Hunters flock to Stettler for inaugural Pheasant Festival

A flock of hunters descended on Stettler County last week for the inaugural Pheasant Festival, a five-day long hunting extravaganza

Dylan Benjamin releases one of the 2

A flock of hunters descended on Stettler County last week for the inaugural Pheasant Festival, a five-day long hunting extravaganza designed to bolster tourism and hunting in the community.

Planned out by Canadian Badlands Tourism, the Stettler Agricultural Society and the Stettler Board of Trade in five short months, the event was very successful, according to Stacey Benjamin, one of the organizers.

About 300 hunters came in from all over Alberta, other provinces, and even from south of the border, as far away as Ontario and California, Benjamin noted.

During the five-day festival, there were morning and afternoon expeditions for the hunters in various sites all across the county.

This allowed local landowners, who had graciously allowed their properties to be used by the festival, to still control access to their properties.

As part of the hunt, each day started with the release of pheasants. Roughly 2,000 of the birds were released, of which 300 were hens. Hunters were not allowed to shoot the hens, Benjamin explained.

“This way, we can do our part with conservation,” she said. “If the hens survive the winter, they’ll have a chance to breed.”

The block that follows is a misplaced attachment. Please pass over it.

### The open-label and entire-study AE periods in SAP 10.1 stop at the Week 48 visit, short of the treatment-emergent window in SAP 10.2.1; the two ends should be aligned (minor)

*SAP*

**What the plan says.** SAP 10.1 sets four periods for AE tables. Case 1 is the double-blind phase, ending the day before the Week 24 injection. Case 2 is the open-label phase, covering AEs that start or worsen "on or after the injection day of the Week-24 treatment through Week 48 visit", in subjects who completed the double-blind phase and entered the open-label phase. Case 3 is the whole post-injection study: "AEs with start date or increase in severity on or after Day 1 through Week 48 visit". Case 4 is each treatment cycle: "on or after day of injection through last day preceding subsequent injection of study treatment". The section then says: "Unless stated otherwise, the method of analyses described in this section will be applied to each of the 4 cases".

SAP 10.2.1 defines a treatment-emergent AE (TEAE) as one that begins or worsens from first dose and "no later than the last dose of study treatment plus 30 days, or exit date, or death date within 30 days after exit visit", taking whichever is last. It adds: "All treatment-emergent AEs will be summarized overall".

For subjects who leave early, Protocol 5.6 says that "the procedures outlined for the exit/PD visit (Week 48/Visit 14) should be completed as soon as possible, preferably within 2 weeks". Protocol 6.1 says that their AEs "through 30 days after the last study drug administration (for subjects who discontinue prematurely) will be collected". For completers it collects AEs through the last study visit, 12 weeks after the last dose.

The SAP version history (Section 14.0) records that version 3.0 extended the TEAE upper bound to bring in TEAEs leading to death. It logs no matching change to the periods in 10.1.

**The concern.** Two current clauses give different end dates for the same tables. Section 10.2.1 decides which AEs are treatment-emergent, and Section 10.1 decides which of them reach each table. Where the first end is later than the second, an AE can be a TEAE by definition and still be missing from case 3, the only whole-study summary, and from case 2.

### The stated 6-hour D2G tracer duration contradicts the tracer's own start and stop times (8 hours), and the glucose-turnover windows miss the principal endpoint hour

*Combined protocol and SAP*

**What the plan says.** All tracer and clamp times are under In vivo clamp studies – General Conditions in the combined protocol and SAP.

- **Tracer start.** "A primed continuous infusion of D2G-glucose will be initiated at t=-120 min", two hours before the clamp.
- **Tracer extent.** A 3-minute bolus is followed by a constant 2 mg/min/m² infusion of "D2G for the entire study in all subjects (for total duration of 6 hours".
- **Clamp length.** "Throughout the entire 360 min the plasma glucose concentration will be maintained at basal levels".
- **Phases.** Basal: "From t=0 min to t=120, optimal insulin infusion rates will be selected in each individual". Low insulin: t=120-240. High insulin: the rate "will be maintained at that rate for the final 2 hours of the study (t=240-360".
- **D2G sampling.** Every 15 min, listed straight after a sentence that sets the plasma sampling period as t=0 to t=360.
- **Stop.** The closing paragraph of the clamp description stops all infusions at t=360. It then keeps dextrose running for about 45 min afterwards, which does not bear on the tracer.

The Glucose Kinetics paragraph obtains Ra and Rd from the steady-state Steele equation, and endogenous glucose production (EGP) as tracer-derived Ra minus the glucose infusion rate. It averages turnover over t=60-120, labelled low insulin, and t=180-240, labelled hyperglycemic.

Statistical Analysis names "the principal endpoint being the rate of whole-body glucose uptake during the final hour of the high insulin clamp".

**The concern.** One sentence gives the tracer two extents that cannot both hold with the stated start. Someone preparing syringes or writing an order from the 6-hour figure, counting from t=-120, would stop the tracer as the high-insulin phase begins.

On Friday, the hunters, landowners and organizers gathered at the Stettler Agricultural Centre for a banquet, where they were able to socialize, enjoy delicious food, and take part in the silent auction.

“We had a very healthy auction,” Benjamin said.

Given the short time of planning, Benjamin said the organizers were very pleased with the outcome of the hunting festival.

“We didn’t sell out, but that’s not bad for the first time,” Benjamin said. “The hunters were very patient with us, and they offered us constructive advice. The landowners, the county and local businesses supported us wonderfully.”

Though the organizers haven’t conducted the “post mortem” of the event yet, Benjamin said she hopes it will return again next year. Considering the amount of fun and the successes the festival had, she said it was probable.

If the festival takes place again, some of the advice offered up by the hunters will be rolled into planning the areas where the hunt took place.

Some of the properties used this year were flat and without a lot of natural pheasant habitat, so when the birds were released, they didn’t remain in the area – they went to find shelter. Shelter sometimes ended up on adjacent properties, where the owners hadn’t consented to an invasion of pheasant hunters.

Having the pheasants released more centrally on the properties used was another suggestion, as like with the flat and open areas, when the pheasants were released near land borders, a good number of the birds ended up on the other side of the invisible property line.

With 2,000 pheasants released into the wild, including the 300 hens released after the conclusion of the festival, there’s a few more fluttering wings hiding in the bushes around Stettler, bolstering the pheasant population and laying the groundwork for a healthy hunt next autumn.

 


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